• Management suites: software that integrates various connected home products into a system through which a homeowner can manage many products at once (e.g., Google Home, MyQ, IFTTT)  

  • Solutions: services provided by third parties or OEMs that offer the homeowner incremental value beyond the feature set of the devices themselves (e.g., security monitoring, predictive maintenance, targeted ads)  

These connect together into an ecosystem of players (see Figure 2).

Left to their own devices, consumers are eager for connected homes  

The question is no longer whether consumers want connected homes. The answer is an emphatic yes. Only 8% of survey respondents identified as “nonadopters,” meaning that they do not have any connected devices. 

One reason for this growing demand is that homeowner awareness of smart devices is rapidly increasing, driven by availability, visibility and marketing. Lower pricing helps drive higher engagement, with 38% of homeowners citing that as a factor in connected device adoption. Other forces at work include a growing interest in smart products (34%) and a growing comfort with technology (33%). 

Another factor is that rising energy prices have encouraged the development and adoption of smart energy solutions.  

All of this has made the connected home cycle largely self-reinforcing. Advances in technology drive greater consumer engagement, which leads to additional product evolution, which leads to still greater consumer engagement and penetration. Among current connected-product owners, the number of devices per home has increased from 10 to 16 in just three years. At the same time, the percentage of homeowners who engage with their devices on a daily basis has grown from approximately 41% to approximately 66%.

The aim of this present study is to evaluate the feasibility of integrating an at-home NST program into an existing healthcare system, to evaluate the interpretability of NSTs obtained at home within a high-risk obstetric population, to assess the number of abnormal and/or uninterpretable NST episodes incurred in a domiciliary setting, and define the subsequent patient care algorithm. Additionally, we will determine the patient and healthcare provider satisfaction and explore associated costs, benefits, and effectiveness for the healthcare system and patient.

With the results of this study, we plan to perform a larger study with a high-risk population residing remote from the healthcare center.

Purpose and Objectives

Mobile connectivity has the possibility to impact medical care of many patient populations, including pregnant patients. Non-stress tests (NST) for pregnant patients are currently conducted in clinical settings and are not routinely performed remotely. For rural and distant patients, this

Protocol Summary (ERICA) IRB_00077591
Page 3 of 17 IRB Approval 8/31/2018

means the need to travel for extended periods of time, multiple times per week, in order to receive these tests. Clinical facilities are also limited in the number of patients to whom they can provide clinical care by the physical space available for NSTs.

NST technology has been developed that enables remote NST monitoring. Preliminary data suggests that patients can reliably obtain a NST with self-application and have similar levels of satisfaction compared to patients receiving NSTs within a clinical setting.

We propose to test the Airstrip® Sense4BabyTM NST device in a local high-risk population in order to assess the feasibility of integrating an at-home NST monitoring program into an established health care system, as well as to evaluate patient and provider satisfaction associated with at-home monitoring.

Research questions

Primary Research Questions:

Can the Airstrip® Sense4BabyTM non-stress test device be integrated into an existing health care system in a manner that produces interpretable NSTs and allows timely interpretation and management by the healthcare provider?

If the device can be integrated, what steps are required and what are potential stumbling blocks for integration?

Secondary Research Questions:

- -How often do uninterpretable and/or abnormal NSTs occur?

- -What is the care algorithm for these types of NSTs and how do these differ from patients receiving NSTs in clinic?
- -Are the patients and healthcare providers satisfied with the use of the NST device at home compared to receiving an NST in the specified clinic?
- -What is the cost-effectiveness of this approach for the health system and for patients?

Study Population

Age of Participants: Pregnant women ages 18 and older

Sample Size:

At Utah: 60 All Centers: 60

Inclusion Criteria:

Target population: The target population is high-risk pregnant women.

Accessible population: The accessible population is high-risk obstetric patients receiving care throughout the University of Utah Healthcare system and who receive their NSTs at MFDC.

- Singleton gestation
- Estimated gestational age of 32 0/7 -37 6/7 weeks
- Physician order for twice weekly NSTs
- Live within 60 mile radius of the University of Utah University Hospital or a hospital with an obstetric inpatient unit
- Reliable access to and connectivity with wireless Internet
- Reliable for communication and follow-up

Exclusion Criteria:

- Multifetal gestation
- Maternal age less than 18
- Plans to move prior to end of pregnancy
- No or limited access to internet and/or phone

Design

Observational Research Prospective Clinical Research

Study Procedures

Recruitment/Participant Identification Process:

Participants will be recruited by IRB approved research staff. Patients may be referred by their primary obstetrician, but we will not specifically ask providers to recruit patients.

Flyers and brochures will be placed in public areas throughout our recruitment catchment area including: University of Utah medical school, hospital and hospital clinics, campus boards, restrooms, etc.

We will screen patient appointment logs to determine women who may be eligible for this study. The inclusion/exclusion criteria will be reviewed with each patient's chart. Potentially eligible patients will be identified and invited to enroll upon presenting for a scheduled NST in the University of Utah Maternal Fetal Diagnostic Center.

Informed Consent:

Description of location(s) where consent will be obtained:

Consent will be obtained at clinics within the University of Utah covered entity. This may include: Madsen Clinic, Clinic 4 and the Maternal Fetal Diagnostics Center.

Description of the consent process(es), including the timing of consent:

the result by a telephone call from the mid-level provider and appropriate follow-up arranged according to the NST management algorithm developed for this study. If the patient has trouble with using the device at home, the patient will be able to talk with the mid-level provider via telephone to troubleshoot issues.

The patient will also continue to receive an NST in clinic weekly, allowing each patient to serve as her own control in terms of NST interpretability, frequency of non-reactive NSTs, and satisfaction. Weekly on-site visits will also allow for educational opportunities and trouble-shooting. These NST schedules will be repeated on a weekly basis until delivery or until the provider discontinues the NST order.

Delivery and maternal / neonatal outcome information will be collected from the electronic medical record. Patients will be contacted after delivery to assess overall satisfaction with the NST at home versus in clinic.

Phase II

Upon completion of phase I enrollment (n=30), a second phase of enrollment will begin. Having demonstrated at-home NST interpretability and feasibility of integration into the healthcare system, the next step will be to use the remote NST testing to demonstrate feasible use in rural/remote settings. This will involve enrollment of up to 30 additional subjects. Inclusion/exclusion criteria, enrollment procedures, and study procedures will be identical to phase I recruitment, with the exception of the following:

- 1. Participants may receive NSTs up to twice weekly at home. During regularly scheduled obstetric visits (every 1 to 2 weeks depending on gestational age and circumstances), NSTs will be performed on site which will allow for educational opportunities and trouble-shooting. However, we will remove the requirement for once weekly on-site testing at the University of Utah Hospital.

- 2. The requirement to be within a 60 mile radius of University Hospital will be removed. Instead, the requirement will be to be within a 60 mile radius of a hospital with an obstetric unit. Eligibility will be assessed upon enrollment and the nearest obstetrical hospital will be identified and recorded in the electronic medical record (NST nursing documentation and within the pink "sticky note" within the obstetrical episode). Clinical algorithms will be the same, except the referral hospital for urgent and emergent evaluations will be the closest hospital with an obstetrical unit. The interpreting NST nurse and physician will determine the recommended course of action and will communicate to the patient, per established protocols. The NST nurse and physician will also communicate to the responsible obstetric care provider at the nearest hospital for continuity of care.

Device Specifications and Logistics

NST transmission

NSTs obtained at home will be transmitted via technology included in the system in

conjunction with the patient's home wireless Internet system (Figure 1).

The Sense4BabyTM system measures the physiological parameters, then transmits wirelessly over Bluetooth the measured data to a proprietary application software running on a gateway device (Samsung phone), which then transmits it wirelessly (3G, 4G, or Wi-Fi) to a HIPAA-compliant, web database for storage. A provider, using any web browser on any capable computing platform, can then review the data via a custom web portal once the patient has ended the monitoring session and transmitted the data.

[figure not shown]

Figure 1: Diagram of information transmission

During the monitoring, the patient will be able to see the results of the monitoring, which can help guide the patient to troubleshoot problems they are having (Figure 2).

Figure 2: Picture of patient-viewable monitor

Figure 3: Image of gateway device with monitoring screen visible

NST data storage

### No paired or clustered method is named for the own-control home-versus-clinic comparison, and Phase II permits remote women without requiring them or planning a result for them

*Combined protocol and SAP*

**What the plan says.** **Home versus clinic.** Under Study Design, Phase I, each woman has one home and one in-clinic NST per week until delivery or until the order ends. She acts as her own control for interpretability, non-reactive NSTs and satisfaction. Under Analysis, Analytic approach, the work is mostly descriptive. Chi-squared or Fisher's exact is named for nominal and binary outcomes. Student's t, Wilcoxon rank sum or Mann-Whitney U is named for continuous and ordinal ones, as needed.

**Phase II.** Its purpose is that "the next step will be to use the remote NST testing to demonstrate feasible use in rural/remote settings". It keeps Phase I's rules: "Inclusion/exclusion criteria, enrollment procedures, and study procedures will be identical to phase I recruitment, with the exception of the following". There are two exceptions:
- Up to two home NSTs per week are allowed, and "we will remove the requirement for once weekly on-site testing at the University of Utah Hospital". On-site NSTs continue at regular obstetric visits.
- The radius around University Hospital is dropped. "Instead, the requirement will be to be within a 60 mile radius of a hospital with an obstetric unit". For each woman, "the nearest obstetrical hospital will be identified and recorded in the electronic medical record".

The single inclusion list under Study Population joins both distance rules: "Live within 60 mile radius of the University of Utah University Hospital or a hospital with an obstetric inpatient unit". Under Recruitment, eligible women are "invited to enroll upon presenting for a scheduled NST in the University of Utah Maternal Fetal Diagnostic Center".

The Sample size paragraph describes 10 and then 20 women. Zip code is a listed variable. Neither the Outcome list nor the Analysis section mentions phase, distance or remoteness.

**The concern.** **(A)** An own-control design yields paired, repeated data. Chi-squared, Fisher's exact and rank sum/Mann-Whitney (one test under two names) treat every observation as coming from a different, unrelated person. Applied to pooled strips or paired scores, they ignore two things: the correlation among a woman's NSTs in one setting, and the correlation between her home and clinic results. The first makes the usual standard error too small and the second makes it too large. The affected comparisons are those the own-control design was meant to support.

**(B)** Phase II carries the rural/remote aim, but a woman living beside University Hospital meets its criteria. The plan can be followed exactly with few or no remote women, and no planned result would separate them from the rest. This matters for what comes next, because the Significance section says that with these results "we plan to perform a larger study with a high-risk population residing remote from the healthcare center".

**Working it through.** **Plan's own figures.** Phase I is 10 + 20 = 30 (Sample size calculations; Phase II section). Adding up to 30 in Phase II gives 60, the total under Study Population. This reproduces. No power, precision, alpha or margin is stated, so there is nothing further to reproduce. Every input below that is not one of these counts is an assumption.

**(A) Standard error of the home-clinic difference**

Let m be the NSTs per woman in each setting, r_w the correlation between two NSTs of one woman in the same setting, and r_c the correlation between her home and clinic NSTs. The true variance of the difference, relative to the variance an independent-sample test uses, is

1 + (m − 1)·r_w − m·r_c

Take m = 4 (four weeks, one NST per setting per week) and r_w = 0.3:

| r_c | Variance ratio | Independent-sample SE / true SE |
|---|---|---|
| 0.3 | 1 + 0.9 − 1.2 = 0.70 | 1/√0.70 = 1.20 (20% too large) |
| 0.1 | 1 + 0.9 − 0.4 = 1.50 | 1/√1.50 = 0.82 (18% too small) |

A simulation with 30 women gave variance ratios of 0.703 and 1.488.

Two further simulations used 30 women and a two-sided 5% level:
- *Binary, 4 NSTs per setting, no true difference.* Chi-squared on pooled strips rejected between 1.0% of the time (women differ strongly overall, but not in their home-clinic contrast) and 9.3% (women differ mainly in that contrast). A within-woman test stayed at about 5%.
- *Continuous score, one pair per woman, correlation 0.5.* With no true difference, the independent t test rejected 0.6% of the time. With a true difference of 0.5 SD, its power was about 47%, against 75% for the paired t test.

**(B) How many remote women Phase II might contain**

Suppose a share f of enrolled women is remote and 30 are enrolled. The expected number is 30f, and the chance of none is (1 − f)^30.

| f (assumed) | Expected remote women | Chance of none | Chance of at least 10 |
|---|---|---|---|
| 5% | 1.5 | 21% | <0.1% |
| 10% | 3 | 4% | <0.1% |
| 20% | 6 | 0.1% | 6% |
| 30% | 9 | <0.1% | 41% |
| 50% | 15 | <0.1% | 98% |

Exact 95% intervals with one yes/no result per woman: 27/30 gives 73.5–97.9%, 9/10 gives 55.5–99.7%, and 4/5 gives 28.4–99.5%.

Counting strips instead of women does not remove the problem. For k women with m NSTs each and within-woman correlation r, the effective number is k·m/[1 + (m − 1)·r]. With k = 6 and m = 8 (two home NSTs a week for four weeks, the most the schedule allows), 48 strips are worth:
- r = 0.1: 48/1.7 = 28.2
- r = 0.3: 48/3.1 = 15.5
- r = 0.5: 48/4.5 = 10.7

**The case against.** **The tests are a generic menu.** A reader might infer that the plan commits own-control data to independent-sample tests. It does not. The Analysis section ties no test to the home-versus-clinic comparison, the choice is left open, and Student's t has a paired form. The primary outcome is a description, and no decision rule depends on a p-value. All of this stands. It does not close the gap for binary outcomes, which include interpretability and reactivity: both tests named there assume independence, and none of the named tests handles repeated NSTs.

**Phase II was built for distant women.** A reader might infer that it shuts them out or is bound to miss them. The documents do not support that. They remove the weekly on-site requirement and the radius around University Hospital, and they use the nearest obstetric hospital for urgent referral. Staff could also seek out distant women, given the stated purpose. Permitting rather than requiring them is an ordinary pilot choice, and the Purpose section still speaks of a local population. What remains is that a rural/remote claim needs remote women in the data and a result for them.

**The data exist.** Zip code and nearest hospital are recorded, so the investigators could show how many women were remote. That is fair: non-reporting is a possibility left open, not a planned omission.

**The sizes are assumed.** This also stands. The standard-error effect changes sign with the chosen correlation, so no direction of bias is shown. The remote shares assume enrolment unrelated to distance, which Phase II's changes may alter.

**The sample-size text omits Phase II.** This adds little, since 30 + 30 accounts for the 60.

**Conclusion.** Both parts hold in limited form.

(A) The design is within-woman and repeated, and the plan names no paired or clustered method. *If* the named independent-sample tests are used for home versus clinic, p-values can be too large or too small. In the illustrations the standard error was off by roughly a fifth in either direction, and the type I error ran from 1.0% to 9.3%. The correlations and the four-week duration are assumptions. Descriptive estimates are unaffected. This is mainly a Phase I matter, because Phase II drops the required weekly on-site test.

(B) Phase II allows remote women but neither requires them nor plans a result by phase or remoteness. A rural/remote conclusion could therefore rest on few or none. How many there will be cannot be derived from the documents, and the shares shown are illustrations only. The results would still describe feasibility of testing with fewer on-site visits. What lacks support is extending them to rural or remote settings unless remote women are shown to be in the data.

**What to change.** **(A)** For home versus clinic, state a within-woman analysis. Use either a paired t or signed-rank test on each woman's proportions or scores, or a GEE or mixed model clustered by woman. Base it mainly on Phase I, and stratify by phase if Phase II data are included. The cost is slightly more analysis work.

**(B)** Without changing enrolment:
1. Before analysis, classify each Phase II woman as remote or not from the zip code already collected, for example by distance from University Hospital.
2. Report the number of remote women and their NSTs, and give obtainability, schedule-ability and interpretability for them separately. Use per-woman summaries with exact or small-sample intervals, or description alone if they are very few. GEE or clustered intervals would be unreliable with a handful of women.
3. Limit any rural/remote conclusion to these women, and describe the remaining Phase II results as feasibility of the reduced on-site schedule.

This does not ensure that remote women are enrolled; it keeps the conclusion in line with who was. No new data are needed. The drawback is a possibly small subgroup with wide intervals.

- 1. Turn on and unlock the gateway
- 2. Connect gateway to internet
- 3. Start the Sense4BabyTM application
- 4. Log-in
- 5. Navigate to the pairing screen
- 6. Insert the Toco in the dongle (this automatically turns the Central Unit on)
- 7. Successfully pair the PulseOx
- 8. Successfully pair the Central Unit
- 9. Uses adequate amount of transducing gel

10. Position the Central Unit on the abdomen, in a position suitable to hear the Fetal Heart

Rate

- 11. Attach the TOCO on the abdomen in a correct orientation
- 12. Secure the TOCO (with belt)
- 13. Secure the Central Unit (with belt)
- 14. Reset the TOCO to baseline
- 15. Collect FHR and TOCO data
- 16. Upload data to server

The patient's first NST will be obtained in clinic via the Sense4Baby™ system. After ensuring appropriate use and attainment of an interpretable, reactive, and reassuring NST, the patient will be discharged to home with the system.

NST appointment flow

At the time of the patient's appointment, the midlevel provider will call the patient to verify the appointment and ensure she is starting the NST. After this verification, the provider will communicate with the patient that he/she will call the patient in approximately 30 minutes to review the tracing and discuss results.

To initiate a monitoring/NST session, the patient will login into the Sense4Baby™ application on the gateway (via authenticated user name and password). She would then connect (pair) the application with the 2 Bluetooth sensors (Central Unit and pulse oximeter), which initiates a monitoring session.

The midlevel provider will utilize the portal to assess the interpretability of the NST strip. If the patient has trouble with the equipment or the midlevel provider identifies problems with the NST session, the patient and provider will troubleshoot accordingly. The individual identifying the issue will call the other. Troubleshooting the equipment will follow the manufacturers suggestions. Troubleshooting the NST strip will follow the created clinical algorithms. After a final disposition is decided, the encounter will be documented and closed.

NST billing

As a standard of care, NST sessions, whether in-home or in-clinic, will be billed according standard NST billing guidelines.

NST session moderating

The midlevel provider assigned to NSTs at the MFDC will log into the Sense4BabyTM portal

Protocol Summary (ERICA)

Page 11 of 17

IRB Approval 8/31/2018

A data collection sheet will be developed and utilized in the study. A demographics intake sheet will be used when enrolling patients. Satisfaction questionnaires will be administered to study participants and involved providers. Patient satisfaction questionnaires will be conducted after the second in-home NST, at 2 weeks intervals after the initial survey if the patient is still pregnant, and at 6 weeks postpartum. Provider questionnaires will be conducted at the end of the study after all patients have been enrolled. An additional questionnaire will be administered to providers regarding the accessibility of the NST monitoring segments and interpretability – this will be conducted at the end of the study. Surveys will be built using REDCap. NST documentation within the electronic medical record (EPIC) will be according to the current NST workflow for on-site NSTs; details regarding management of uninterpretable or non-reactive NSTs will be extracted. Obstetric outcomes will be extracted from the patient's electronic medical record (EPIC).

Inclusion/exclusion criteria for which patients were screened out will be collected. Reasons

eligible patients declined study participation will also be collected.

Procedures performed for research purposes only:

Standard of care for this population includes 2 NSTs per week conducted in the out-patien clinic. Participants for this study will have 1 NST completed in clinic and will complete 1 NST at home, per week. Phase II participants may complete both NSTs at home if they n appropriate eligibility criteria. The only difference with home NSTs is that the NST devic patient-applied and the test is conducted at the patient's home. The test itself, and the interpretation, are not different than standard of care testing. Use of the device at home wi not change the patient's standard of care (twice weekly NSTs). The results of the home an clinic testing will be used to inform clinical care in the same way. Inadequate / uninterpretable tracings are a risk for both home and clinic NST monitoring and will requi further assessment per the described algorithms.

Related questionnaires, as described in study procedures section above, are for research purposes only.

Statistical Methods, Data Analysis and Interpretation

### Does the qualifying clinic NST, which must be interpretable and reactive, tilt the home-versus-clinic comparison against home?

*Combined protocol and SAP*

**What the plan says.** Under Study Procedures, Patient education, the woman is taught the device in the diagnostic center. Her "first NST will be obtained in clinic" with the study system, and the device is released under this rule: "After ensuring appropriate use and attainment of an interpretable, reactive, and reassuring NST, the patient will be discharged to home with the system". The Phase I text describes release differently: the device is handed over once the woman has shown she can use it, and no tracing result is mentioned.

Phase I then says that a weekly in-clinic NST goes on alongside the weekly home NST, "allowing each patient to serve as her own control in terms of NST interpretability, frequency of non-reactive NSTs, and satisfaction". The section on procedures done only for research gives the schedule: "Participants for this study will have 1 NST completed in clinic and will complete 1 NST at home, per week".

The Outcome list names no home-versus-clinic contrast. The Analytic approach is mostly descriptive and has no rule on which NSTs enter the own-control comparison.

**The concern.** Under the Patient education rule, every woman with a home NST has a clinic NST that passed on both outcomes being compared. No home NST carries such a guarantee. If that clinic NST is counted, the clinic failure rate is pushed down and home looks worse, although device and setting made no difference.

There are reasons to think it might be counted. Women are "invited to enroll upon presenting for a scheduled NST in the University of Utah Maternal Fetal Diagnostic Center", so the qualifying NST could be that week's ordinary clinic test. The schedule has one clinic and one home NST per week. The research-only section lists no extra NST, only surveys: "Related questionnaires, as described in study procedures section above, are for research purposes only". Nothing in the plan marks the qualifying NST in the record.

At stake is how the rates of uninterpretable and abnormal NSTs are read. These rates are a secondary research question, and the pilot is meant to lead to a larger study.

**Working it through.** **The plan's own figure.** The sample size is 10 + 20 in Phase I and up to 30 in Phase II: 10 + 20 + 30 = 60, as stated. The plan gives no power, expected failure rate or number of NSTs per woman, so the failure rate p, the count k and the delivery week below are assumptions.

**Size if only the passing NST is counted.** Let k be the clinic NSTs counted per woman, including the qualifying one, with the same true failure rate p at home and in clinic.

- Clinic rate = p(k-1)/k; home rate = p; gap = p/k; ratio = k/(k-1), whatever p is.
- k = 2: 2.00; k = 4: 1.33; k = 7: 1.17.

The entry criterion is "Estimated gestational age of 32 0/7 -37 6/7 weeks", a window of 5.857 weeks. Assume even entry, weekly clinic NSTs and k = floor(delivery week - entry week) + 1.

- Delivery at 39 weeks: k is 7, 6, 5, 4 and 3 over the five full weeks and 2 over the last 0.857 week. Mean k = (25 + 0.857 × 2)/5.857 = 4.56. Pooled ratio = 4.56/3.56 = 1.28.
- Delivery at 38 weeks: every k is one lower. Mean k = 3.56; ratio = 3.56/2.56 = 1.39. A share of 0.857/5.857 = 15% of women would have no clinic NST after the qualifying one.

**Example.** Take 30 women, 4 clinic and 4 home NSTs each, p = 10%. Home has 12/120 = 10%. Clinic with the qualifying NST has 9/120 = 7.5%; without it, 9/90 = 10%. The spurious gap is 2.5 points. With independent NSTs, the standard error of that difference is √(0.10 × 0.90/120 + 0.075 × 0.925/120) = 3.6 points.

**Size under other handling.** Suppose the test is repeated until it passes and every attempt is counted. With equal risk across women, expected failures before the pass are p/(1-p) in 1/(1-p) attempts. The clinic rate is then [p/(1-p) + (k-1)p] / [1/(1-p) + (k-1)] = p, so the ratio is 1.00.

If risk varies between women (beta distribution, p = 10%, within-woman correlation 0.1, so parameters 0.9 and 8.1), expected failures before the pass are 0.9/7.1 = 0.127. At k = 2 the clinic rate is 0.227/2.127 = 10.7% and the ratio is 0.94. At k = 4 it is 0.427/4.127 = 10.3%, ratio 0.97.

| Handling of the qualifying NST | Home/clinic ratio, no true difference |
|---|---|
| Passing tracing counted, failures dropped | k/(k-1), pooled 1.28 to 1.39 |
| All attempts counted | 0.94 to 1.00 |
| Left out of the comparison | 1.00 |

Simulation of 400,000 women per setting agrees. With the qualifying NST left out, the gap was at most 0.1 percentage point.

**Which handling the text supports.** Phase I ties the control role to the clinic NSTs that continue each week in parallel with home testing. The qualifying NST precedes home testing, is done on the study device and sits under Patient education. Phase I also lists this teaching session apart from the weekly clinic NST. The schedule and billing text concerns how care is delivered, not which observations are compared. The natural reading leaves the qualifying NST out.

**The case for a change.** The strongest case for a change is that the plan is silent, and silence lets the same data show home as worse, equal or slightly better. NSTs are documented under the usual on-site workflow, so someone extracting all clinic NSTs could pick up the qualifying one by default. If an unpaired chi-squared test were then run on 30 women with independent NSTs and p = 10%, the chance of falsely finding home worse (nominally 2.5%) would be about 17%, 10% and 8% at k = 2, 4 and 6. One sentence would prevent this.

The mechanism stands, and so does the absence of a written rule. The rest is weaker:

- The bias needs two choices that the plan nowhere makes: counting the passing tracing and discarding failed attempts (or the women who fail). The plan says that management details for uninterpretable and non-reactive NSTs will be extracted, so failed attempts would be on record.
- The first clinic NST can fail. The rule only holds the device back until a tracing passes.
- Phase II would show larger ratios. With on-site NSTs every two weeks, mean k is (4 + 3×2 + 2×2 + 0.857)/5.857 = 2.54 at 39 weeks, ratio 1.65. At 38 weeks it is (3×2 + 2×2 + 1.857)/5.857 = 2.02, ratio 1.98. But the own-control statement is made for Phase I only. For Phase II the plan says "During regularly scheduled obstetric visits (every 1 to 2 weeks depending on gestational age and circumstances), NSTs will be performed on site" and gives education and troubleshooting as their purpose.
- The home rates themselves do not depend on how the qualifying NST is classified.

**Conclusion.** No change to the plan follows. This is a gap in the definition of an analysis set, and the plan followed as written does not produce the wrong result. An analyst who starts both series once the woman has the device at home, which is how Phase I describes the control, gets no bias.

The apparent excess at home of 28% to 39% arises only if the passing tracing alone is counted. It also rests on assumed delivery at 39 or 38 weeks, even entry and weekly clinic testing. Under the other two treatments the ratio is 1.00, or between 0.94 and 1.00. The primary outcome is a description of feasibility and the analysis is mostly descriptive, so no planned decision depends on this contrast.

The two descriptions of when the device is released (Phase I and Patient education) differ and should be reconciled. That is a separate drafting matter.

Additional homeowner incentives driving this growth include: 

  • Convenience. Consumers can reduce the time and effort required to complete tasks via automation, orchestration and remote control  

  • Security. Improved monitoring of both their home’s perimeter and interior, along with hazard detection and access control, increases the consumer’s sense of security and peace of mind  

  • Cost savings. More efficient energy use, improved routine maintenance and financial incentives to participate in energy grid optimization programs help mitigate operating costs  

  • Sustainability. More efficient use of resources helps reduce energy consumption, waste and water usage